Writing in Forbes on the eve of Clinton's remarks, University of Colorado at Boulder presidential scholar Steven Hayward firmly predicted that "ObamaCare is going to be repealed well in advance of next year's election" — even if it's "repeal" by another name.

The question is what the political dynamic will be in Congress. With majority control of the House of Representatives, Republicans should wield huge leverage.

But Hayward warns that changing the ObamaCare law to drop the individual mandate "could leave us with an unfunded expansion of Medicaid and a badly disrupted private insurance market," something the GOP can avoid through proposing "a serious replacement policy, based on the premium support tax credit ideas that John McCain advocated (poorly) in 2008."

There is a much bigger issue, however: Will the Tea Party, and their sizable forces among House Republicans, accept anything less than pure repeal — even if it is a legislative reform that tears the heart out of ObamaCare and will be a big step toward its demise?

Will doing nothing — forcing Democrats to sleep in the bed they made for themselves — be an option?

Whatever happens, by backing changing the law to fulfill a promise Obama knew he couldn't keep, Bill Clinton may find himself having written ObamaCare's epitaph.



Trust Us: This Will Be Good for You

By Jonah Goldberg

The government thinks you're stupid, or at least ignorant.

This isn't just an indictment of the current government or an indictment of government itself. It's simply a statement of fact. At its core, the government exists to do certain things that people aren't equipped to do on their own. The list of those things has gotten longer and longer over the years. In 1776, the federal government's portfolio could have easily fit in a file folder: maintain an army and navy, a few federal courts, the post office, the patent office and maybe a dozen or two other pretty obvious things.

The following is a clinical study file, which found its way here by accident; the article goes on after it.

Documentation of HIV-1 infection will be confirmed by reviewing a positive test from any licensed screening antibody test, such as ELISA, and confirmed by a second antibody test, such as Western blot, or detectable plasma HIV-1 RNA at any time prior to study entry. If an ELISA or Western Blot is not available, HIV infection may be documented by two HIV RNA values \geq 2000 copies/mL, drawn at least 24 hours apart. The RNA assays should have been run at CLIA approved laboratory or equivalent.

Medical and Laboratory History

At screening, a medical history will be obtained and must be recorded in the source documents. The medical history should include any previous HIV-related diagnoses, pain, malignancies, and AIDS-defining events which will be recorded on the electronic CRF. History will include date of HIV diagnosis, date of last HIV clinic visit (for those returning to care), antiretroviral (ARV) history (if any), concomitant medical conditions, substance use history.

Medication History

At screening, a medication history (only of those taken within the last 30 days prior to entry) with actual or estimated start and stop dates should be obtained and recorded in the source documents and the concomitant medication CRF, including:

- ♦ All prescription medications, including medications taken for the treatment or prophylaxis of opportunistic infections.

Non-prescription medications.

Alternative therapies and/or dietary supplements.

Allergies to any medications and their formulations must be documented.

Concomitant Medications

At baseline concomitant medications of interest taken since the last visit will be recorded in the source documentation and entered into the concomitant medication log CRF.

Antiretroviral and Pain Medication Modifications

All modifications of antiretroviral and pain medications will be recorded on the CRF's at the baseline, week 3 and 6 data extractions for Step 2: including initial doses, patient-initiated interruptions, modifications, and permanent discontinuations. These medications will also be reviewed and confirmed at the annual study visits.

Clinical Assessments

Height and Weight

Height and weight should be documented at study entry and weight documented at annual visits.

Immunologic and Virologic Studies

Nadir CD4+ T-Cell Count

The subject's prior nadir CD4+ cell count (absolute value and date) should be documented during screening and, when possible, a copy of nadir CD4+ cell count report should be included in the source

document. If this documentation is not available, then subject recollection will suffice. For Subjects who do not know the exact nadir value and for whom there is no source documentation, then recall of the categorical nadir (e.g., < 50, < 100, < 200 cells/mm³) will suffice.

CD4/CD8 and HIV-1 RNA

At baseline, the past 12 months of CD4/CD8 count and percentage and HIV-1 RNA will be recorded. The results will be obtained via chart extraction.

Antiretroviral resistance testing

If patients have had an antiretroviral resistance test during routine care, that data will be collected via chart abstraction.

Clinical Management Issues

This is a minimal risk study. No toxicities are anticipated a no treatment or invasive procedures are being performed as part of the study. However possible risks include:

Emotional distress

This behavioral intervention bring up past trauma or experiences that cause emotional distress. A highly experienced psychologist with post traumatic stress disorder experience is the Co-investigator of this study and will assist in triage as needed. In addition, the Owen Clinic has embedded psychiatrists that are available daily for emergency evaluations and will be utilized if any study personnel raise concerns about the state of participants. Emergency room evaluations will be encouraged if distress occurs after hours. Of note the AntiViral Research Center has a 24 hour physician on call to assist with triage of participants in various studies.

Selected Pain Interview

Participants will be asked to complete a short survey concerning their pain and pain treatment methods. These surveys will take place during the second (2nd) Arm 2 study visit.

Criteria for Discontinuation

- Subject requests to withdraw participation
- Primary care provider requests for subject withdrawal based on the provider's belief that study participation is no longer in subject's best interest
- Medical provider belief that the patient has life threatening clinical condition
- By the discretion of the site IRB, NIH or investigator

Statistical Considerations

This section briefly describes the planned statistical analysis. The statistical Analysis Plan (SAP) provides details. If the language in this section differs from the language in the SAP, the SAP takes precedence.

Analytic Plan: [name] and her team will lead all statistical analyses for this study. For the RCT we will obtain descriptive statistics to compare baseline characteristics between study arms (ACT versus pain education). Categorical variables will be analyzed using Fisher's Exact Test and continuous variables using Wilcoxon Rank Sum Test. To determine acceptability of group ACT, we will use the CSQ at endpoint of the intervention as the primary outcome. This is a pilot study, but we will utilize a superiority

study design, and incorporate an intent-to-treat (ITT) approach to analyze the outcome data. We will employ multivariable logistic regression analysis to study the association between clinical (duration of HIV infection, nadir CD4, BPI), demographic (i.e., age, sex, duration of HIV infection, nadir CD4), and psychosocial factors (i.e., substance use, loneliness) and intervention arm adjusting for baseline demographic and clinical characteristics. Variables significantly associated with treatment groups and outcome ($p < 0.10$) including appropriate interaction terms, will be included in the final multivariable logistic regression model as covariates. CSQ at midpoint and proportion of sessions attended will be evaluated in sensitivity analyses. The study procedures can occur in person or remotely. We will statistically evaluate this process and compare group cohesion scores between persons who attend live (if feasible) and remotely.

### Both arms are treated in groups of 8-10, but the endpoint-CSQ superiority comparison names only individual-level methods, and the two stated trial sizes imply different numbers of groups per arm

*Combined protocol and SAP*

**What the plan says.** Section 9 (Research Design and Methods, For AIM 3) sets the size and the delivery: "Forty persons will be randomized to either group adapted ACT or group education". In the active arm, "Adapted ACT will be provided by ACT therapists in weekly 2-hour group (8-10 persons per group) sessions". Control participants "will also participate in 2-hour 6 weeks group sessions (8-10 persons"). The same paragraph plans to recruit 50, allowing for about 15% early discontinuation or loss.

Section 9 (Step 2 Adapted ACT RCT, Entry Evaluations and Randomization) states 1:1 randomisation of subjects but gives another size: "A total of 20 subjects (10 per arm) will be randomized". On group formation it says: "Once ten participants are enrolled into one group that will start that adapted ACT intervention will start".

Now, the file folder of things the federal government does is much bigger. To paraphrase Dr. Egon Spengler from “Ghostbusters,” let's imagine that the federal government in 1776 was the size of this Twinkie (take my word for it, I'm holding a normal-sized Twinkie). Today that Twinkie would be 35 feet long, weighing approximately 600 pounds. Or, if that illustration doesn't work for you, consider this: The number of civilians (i.e., not counting the military) who work for the executive branch alone is today nearly equal to the entire population of the United States in 1776. The Federal Register, the federal government's fun-filled journal of new rules, regulations and the like, was about 2,600 pages in 1936 (a year after it was created). Today it's over 80,000 pages.

And that's just at the federal level. Each state government is a pretty giant-sized Twinkie, too. In Massachusetts, all kids in daycare are required by law to brush their teeth after lunch. In Texas – Texas! – if you don't have an interior design license, you can't call yourself an interior designer, lest some unsuspecting consumer trust your opinion on throw pillow placement without the backing of the state. Almost everywhere, Americans need a license to open a business – sometimes even a lemonade stand – but in Milwaukee, you even need a license to go out of business.

The justifications for all of these laws and all of these workers – the good, the bad and the ugly – have one thing in common: the assumption that the rest of us couldn't get by without them, whether we like it or not.

This week the feds took the first steps to ban trans fats. Why? Because trans fats are bad for you and you can't be trusted to avoid them on your own. I bring this up not because it is such an outrageous illustration of my point, but to demonstrate how typical it is. This is what the government does, day in, day out.